While the overall market may not have skyrocketed as quickly as analysts predicted a decade ago, today we are seeing the emergence of a new wave of B2B startups that are focused on making procurement and supply chains more efficient for the long-tail SMB market. (Disclosure: The author’s firm holds investments in commerce-related companies Clarity, GroupTalent, Indiegogo, and tindie.)

New wave caters to small and mid-sized companies

More than aggregators, these new B2B marketplaces are buyer-driven workflow solutions for small and mid-sized businesses. While large companies can afford to implement EDI or other automated procurement systems, small businesses still fax and file paper purchase orders and quotes. There’s an enormous opportunity to streamline the procurement process, rather than having a purchasing manager call around to suppliers to fax over quotes.
There are a number of B2B ecommerce startups focusing on specific vertical opportunities. Examples include Joor, for fashion – the company is shooting for $350 million in sales this year – and Lookboard for furniture and home décor. Such marketplaces are particularly useful in those verticals where companies can source from a myriad of suppliers and need tools to help them identify, research and contact the right ones.

The future of B2B marketplaces

The B2B players we see today are just at the cusp of what’s to come, as there’s a massive opportunity to replace the paper-centric, error-prone supply chains for small businesses. Emerging B2B startups can improve on earlier generations by creating more value for their users either by lowering the costs of transactions or identifying unique suppliers/products. Here are three methods for doing so:
1. Increasing liquidity by providing more choice and enabling buyers to discover new suppliers. While these marketplaces are mostly buyer-driven (i.e. buyers post the products they need), marketplaces need to increase the supplier base in an efficient way beyond those that are already seeing the RFP.  Without strong suppliers, there’s no incentive for a buyer to use that marketplace.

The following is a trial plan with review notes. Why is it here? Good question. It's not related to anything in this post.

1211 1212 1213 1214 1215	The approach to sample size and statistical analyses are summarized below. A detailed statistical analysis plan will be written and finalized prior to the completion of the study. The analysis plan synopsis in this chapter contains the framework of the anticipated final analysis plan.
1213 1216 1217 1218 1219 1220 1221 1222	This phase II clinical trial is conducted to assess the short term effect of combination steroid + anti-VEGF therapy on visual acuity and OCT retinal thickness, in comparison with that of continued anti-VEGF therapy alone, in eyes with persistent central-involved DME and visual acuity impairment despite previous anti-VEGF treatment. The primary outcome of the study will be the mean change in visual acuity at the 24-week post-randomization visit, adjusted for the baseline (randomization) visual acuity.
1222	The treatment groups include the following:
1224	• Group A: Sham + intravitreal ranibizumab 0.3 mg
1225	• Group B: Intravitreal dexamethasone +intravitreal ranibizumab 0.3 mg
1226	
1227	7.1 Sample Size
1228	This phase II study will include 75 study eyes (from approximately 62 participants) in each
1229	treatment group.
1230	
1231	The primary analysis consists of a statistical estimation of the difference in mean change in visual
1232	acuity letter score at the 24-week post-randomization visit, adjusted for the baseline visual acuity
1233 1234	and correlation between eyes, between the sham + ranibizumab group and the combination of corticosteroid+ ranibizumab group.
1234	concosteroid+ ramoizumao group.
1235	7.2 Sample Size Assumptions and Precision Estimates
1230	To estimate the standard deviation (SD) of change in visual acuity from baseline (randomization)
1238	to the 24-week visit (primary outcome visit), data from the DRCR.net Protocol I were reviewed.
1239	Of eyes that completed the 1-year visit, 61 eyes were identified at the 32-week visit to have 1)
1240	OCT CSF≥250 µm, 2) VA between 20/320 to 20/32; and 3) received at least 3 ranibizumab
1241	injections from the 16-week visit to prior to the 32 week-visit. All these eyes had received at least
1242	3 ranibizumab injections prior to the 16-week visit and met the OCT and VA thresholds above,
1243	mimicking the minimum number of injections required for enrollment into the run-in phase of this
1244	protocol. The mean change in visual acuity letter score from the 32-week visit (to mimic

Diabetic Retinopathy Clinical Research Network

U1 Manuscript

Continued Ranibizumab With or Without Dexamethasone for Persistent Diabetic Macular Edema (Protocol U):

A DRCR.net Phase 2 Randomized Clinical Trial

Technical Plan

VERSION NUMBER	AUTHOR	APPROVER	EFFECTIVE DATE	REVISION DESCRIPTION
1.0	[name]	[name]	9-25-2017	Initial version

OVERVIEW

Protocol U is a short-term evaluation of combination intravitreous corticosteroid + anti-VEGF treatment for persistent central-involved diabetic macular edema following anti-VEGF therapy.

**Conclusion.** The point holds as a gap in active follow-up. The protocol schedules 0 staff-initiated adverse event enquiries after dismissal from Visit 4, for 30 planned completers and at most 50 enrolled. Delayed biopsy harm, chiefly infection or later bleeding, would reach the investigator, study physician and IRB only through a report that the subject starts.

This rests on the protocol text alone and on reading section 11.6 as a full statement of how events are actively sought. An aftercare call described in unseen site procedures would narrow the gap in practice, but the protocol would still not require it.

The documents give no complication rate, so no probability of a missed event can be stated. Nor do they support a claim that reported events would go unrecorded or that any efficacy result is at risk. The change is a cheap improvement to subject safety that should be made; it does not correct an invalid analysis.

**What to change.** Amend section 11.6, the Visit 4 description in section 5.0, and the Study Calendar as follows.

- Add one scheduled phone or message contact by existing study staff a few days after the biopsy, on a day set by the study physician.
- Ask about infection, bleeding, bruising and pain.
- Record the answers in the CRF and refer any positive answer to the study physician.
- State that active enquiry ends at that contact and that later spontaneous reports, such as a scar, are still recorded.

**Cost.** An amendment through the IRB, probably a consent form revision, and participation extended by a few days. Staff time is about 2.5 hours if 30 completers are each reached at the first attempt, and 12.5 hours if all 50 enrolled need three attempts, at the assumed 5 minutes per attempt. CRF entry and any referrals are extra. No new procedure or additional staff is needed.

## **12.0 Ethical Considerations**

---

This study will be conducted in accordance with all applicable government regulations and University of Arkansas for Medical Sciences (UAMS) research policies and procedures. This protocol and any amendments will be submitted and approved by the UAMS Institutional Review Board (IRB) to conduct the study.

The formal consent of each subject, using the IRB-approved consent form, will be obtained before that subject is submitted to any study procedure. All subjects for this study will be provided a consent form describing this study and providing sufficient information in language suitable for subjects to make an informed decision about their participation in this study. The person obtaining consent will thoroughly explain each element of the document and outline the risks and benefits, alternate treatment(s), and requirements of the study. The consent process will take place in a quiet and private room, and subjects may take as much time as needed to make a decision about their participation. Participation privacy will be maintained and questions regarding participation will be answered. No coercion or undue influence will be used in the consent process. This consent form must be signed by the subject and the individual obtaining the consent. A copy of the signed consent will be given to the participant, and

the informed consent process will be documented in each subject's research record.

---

2. Employing modern technologies such as matching algorithms, personalization and big data crunching to help buyers find the right products and suppliers. For example, a platform can recommend new suppliers based on a buyer’s past purchase history or defined preferences.
3. Supporting mobile in addition to desktop. Even today, a large number of sales transactions involve face-to-face meetings between buyer and supplier. The addition of mobile streamlines these interactions, as quotes and purchase orders can be processed right on spot via smartphone.

Challenges to overcome

Naturally there are obstacles that every startup must face, and creating a marketplace has its own specific ones. Here are two:
If none of these start-ups can execute on the three points above and deliver additional value to the participants of their marketplaces, their role will be reduced to merely being a provider of purchasing software. While that’s still a solid business for sure, it’s definitely less attractive than a marketplace business, where you take a middleman’s cut of every transaction.
And for all B2B marketplaces that are focusing on a vertical, there’s always the question of whether any given vertical market even has the potential to grow enough to support a large, stand-alone company.

Still, given the rise of cloud apps alongside the use of iPads and iPhones in the workplace, the market is more ready today than it was 10-20 years ago for B2B ecommerce. While we didn’t see the projected numbers come to fruition during Web 1.0, today and tomorrow’s B2B startups will undeniably disrupt supply chain processes for small businesses.
Boris Wertz is the founder of version one ventures, and has invested in over 40 early-stage consumer and enterprise companies.  He blogs at http://versiononeventures.com/blog/; follow him on Twitter @bwertz.